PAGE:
As the South Gauteng High Court delivered a final liquidation order on embattled regional airline SA Express, lawmakers deliberated the future of another struggling carrier, Mango.
Addressing the portfolio committee on public enterprises on Wednesday (14 September), the department provided an update on the state of Mango’s business rescue.
The airline was placed in voluntary business rescue on 28 July 2021, with business rescue practitioners appointed in August that year. The group was allocated R819 million to execute a rescue strategy, which involved reducing operations and cutting staff. Ultimately, all staff were either given severance packages, retrenched, or resigned.
Of the R819 million, the airline received only R734 million after “protracted discussions” between Mango, South African Airways (SAA) and the Department of Public Enterprises. Following the various legal fees and other costs, R256 million remains.
In November 2021, SAA proposed that the business rescue plan be amended to exclude the resumption of operations at Mango until an investor for the group was found.
Under this new plan, Mango would have to find an investor who would foot the bill for the airline’s return to operation, including hiring new staff and leasing new aircraft. R2.8 billion would also have to be set aside to pay creditors.
Meanwhile, the Air Services Licensing Council (ASLC) – which suspended SA Express’ licences, effectively signing its death warrant – has also suspended Mango Airlines’ air service licence, though this is for up to two years while the business rescue process plays out.
Mango received interested bids from investors in April 2022. According to the department, prospects for Mango’s survival now appear to be far more positive than those of its fallen competitors.
It said that a so-far unnamed preferred bidder has provided the necessary confirmation of funds needed to secure its investment in the airline, with September and October 2022 set aside for the finalisation of the deal, and for the various regulatory and competition approvals to take place.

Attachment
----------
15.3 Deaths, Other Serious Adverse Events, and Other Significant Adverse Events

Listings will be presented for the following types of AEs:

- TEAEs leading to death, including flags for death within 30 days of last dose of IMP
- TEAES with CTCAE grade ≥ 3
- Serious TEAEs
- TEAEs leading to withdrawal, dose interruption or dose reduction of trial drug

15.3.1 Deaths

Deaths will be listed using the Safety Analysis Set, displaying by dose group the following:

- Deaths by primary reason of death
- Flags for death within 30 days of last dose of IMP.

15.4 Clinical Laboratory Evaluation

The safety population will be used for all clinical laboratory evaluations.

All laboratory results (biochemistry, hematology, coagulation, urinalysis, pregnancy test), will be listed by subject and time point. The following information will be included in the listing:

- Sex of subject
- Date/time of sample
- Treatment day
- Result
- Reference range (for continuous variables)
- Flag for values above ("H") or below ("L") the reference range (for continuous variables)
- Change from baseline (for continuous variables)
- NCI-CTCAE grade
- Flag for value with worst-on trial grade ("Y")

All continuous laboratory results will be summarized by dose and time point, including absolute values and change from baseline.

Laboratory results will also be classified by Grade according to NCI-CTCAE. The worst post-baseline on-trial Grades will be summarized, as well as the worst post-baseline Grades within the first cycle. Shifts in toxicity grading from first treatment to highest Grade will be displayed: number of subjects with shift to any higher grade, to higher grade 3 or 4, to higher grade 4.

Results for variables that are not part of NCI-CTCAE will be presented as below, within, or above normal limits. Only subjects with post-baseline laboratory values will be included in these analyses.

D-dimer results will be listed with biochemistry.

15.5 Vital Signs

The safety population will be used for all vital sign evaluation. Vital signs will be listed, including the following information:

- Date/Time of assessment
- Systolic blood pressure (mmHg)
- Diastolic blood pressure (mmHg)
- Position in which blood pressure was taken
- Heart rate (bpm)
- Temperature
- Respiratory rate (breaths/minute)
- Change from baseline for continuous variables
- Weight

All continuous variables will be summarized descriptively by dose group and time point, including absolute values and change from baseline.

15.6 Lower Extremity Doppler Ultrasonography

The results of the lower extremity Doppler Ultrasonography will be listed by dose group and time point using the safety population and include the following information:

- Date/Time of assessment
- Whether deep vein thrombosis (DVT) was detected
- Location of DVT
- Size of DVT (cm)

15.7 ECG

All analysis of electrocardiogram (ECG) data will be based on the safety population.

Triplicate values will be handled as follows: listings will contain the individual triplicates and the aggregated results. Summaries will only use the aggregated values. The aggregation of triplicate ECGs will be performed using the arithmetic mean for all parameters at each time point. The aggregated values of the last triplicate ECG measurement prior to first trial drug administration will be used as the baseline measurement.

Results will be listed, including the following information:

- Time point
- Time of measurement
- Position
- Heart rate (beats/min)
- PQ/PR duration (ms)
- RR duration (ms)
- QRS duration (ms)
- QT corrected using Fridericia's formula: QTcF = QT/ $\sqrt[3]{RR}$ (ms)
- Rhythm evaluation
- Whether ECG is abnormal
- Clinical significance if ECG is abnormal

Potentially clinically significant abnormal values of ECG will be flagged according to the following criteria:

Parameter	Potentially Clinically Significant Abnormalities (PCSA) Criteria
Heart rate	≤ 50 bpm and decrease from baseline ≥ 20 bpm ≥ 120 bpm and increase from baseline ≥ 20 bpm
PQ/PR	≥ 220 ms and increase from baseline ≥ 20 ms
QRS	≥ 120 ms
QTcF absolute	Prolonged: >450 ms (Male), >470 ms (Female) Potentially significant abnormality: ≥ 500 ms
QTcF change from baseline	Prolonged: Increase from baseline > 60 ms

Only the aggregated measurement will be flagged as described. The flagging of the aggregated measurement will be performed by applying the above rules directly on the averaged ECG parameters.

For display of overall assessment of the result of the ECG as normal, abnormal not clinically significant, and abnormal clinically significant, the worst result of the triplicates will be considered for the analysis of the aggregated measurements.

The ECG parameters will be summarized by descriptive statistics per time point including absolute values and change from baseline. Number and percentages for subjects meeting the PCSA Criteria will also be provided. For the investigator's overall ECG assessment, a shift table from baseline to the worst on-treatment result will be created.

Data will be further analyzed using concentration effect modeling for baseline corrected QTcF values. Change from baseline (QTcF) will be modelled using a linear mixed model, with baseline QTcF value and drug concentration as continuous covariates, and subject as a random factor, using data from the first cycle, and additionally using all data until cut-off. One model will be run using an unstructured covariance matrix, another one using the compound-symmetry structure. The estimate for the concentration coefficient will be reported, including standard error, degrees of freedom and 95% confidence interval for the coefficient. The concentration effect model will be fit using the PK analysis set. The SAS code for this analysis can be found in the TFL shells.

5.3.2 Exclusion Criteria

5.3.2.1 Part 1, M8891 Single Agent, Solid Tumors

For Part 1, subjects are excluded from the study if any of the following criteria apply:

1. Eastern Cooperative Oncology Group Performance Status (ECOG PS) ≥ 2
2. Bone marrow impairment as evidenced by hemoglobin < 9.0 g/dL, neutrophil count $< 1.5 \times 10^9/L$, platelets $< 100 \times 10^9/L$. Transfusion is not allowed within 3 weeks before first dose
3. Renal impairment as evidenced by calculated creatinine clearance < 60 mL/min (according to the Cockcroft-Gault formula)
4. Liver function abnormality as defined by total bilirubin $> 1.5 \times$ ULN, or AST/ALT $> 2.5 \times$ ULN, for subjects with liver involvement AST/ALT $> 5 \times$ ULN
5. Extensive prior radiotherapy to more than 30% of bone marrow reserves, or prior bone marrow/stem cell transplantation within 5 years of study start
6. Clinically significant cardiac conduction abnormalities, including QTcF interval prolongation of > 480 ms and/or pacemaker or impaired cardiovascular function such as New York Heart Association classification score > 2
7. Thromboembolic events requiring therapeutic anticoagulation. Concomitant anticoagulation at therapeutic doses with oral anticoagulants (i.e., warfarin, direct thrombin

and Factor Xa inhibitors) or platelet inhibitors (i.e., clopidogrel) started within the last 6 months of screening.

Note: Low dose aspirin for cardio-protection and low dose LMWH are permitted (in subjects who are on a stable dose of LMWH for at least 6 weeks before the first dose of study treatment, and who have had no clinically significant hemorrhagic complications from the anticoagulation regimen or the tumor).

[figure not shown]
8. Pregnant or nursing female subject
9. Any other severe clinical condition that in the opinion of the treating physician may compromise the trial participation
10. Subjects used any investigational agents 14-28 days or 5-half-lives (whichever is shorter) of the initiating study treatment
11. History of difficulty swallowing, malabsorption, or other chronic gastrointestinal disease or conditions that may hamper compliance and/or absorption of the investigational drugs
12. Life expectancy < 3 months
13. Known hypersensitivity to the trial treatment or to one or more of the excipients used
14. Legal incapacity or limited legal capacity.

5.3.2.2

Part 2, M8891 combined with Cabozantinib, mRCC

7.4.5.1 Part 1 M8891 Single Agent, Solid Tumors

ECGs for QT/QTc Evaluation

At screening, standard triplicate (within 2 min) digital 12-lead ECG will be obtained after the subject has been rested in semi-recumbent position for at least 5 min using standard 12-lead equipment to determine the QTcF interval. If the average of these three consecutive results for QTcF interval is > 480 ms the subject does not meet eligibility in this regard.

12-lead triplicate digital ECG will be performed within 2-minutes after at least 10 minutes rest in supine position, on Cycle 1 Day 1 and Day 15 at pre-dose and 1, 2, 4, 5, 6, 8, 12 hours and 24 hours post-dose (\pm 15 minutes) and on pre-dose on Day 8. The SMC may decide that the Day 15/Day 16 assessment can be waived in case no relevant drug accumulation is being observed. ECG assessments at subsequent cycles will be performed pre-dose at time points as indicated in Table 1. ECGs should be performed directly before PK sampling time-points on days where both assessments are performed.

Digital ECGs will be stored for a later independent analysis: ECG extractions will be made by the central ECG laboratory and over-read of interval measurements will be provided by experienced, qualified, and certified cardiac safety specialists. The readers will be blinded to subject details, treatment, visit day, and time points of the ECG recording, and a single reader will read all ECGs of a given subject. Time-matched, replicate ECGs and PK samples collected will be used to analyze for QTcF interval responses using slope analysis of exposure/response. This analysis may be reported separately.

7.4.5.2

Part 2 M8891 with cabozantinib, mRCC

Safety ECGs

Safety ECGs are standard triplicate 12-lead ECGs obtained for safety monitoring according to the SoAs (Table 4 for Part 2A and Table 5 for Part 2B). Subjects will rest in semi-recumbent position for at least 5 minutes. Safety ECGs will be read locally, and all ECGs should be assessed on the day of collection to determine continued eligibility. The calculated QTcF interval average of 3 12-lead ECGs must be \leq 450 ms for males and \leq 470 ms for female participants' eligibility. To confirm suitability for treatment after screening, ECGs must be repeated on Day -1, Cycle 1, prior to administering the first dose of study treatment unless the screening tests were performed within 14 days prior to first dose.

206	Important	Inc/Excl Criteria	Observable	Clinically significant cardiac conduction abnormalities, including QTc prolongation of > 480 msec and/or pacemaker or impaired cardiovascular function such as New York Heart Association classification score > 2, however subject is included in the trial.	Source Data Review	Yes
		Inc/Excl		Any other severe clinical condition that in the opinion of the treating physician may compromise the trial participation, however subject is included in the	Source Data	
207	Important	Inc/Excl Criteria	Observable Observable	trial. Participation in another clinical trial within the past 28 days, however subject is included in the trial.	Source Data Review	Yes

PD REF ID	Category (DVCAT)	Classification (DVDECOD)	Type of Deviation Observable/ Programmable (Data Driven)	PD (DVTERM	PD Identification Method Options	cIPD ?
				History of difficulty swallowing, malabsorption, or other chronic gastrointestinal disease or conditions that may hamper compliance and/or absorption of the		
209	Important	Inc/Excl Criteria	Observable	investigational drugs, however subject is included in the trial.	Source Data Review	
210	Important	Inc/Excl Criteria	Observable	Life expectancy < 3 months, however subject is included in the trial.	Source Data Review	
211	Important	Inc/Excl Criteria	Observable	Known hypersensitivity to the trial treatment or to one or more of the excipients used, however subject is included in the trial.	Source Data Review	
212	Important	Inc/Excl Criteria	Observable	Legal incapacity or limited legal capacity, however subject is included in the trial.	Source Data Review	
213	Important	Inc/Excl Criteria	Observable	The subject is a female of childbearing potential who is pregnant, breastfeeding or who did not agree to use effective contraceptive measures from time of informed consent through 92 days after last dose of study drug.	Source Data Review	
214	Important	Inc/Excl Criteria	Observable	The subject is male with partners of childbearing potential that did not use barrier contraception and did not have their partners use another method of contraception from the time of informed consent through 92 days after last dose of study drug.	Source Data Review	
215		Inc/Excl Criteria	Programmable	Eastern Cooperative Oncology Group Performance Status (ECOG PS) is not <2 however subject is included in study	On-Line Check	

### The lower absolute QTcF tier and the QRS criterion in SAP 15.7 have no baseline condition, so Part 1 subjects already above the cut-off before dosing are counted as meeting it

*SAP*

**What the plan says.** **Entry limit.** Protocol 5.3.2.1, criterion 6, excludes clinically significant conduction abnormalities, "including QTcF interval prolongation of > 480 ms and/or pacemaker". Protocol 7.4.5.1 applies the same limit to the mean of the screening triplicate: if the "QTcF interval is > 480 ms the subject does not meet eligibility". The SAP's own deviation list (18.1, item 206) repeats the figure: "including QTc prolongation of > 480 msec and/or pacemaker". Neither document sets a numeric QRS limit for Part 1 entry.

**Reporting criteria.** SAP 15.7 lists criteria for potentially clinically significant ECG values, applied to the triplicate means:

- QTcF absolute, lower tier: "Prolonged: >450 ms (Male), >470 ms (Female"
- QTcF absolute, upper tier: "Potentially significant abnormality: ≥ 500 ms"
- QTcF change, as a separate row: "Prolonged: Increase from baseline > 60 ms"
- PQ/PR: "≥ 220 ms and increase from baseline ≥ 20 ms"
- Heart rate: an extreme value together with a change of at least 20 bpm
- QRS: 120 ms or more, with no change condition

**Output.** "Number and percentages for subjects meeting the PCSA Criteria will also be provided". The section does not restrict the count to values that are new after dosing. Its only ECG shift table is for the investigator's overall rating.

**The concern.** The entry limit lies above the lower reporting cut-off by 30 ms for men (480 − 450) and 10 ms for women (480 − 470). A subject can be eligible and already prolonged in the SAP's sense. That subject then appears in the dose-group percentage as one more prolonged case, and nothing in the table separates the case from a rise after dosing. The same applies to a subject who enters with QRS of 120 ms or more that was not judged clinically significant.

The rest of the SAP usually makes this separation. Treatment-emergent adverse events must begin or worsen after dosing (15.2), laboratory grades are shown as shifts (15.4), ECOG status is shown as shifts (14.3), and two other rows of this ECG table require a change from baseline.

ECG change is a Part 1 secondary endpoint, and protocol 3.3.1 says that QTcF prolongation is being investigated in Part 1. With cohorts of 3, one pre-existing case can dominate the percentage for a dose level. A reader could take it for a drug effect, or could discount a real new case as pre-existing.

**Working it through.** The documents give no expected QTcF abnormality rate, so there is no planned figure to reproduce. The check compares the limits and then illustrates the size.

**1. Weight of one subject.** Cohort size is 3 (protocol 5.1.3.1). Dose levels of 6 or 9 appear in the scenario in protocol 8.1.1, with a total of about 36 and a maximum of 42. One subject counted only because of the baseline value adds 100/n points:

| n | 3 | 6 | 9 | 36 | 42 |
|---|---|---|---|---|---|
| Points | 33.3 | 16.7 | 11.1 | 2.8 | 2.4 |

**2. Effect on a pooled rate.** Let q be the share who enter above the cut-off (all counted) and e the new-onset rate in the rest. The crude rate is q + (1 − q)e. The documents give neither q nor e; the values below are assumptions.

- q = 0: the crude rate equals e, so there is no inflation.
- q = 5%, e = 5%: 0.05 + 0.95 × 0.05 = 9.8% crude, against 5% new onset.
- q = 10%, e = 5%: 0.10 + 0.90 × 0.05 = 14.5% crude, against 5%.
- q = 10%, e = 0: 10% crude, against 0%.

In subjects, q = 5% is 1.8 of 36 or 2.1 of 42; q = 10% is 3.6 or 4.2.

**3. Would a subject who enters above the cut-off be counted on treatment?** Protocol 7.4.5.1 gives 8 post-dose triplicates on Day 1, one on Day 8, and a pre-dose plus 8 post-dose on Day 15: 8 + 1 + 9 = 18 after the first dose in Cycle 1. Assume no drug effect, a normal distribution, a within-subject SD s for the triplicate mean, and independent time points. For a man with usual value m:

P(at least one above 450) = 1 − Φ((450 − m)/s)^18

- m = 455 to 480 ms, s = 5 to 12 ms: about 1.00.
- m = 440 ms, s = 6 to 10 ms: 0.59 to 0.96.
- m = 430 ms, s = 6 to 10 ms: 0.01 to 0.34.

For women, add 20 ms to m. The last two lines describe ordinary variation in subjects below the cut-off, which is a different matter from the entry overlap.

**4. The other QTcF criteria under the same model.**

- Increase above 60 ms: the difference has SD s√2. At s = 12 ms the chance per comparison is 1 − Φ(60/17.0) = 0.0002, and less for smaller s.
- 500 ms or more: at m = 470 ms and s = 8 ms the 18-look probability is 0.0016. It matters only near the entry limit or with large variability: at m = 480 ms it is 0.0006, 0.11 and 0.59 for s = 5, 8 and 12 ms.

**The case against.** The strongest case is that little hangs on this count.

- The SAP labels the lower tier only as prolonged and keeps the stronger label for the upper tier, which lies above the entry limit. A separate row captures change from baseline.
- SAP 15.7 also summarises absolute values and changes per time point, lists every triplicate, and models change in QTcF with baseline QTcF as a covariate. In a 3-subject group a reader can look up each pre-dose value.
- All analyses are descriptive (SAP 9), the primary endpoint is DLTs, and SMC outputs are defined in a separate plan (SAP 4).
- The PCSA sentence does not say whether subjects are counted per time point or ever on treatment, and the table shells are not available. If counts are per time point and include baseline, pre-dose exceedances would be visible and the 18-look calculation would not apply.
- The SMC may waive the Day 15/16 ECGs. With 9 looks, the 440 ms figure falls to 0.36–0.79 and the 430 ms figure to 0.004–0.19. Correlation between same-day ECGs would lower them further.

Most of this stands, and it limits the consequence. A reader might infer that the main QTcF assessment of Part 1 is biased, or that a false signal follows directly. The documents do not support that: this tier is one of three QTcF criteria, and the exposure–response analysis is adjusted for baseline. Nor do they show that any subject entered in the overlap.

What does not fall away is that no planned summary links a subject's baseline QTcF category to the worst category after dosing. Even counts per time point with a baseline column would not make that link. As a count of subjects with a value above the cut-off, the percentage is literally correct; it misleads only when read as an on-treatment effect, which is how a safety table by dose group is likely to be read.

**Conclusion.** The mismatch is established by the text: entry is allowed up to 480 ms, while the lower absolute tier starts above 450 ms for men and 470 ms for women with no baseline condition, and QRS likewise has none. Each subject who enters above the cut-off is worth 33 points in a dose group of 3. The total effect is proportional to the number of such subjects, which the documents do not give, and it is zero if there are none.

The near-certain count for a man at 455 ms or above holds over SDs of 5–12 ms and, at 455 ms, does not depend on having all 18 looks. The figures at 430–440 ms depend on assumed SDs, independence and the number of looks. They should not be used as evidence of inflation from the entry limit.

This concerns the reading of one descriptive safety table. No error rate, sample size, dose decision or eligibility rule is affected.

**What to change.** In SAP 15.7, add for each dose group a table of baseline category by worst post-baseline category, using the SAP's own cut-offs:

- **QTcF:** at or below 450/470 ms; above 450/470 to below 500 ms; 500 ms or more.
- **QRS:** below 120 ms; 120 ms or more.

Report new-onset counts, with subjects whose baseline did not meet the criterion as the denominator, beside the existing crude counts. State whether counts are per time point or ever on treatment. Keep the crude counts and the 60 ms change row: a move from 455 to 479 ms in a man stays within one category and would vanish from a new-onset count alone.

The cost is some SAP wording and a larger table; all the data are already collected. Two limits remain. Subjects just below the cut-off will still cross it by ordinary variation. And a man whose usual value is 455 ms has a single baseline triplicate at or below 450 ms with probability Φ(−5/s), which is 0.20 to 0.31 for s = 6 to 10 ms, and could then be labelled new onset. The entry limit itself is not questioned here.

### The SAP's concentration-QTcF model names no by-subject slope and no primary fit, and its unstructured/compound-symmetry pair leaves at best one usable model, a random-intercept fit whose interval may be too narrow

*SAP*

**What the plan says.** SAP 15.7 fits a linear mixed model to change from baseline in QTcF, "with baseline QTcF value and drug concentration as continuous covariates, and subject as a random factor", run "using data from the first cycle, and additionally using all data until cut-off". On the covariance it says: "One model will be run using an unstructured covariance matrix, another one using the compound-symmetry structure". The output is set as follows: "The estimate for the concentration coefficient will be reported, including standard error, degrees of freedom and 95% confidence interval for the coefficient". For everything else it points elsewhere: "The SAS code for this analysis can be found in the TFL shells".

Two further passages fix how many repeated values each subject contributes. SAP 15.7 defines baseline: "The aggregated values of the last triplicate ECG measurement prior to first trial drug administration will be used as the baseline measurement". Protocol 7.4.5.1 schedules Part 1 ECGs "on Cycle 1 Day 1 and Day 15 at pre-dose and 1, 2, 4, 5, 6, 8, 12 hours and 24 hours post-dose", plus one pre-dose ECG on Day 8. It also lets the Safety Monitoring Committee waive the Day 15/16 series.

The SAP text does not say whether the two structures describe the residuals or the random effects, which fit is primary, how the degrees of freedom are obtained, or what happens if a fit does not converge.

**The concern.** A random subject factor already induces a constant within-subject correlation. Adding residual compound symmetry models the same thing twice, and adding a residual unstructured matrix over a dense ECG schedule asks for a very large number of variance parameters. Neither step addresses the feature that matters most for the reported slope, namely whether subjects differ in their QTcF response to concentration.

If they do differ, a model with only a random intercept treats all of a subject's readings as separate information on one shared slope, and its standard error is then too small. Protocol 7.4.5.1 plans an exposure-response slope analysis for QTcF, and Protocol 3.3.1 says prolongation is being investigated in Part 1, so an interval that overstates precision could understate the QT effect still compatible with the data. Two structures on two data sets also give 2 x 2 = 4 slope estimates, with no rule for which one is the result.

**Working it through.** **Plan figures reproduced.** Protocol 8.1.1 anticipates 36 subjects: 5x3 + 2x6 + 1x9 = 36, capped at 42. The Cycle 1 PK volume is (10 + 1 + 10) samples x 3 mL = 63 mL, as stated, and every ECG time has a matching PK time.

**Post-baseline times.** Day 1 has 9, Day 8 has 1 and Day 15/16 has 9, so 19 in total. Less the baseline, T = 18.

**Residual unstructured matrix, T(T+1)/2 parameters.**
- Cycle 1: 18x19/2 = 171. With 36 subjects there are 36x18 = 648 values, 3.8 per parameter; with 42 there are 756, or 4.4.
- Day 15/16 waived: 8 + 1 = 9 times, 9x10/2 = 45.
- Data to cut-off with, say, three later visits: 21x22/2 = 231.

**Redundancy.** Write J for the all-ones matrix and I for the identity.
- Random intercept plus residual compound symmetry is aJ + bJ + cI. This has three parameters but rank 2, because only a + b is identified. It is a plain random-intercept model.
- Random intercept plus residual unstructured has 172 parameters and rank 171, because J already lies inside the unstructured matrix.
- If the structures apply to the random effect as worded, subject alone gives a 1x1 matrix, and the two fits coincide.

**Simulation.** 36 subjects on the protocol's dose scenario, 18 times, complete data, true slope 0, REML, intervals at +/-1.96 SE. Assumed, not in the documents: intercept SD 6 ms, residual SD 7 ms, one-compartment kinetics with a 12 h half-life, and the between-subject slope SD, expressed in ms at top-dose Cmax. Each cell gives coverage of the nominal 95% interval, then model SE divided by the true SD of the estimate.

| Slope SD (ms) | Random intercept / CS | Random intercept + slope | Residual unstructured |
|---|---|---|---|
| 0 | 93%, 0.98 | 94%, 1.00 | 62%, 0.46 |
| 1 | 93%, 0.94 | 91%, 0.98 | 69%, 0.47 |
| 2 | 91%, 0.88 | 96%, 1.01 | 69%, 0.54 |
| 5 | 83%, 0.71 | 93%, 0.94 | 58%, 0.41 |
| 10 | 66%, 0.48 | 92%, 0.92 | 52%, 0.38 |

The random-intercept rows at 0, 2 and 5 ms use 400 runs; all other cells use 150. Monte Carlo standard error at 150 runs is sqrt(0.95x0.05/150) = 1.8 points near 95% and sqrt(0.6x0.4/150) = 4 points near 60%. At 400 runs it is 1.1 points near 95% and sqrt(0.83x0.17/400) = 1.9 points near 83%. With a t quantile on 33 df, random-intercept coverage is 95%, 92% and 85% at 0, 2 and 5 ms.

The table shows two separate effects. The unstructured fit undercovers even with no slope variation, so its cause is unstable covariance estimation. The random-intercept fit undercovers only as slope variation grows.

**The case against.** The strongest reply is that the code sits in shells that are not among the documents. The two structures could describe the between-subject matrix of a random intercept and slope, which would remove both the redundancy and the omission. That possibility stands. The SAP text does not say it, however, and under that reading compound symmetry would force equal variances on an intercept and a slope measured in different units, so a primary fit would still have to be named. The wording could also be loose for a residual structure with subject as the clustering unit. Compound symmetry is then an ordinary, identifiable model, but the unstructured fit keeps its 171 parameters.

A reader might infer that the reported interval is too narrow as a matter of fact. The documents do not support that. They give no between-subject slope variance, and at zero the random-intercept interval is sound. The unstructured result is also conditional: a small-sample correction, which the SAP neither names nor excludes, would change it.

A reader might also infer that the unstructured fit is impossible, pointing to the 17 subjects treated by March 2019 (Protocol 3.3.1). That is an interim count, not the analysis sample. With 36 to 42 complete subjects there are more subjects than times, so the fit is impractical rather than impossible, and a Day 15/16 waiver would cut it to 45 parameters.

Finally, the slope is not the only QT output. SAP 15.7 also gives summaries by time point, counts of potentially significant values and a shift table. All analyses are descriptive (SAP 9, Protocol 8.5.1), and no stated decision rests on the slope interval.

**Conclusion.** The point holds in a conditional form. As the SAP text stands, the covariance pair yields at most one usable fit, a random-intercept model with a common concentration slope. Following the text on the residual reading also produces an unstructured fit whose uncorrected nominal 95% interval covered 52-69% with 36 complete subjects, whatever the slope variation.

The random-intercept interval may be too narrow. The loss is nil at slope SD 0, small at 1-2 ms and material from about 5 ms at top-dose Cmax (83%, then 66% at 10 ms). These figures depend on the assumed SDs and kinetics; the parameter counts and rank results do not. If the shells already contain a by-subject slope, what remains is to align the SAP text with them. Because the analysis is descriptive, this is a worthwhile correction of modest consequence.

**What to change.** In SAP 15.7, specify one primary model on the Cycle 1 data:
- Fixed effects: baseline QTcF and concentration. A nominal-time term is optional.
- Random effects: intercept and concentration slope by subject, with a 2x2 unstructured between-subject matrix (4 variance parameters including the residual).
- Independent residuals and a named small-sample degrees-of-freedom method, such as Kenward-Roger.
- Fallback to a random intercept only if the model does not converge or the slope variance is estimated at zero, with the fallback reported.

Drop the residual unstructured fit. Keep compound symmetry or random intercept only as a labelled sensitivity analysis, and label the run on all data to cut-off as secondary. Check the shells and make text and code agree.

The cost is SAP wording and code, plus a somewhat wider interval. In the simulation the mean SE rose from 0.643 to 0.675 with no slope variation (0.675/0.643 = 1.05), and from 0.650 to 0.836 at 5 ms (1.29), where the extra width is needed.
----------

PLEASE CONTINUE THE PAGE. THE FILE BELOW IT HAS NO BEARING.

The department warned, however, that the airline is not out of the woods yet, and that the government still needs to carefully consider the offer and complete its due diligence.
“We have been informed by the business rescue practitioner that an investor has been identified – but this is subject to approval by the shareholder, government. We are waiting for the business rescue practitioner to submit an application through the Public Financing Management Act (PFMA) for the approval of the investor, so we know who that investor is,” it said.
“We can then determine whether what they are putting on the table is something we can accept as government – whether it is something that is viable. We will have to do our own due diligence and make sure that whatever offer is there makes commercial sense.
“Once we have done that determination, we can come to the committee and explain the assessment of what the business rescue practitioner has put on the table and whether we are able to approve that. If we are not able to approve that, then (we need to determine) what happens going forward.”
Regarding the investor process, the department said that after going through the expression of interest, securing funding, providing proof of funding and drafting transaction agreements, the government is now waiting for the PFMA application, which it expects soon.
Airlines under pressure
South Africa’s airlines have been under extreme pressure following years of thin margins, and riding out the Covid-19 pandemic.
The liquidation of SA Express on Wednesday was the latest blow to the sector and follows the closure of local airline Comair in June.
SA Express had been grounded since the airline went into provisional liquidation in April 2020 after failed attempts to rescue the business. Multiple attempts have been made over the last two years to sell the business, but these fell through. Its liquidators indicated in August that there was no way to save the business.
Comair, meanwhile, shut down for good in June 2022 after failing to secure the necessary funding to pull it out of financial straits, leading to its business rescue practitioners saying there was no longer any reasonable prospect that the company could be rescued.
The local aviation industry was left scrambling in the wake of the closure, contending with a loss of around 40% capacity and rising fuel prices at the same time. The combined effect saw ticket prices shoot up by as much as 50%.
While the sector has stabilised slightly in the last month, ticket prices remain elevated in South Africa.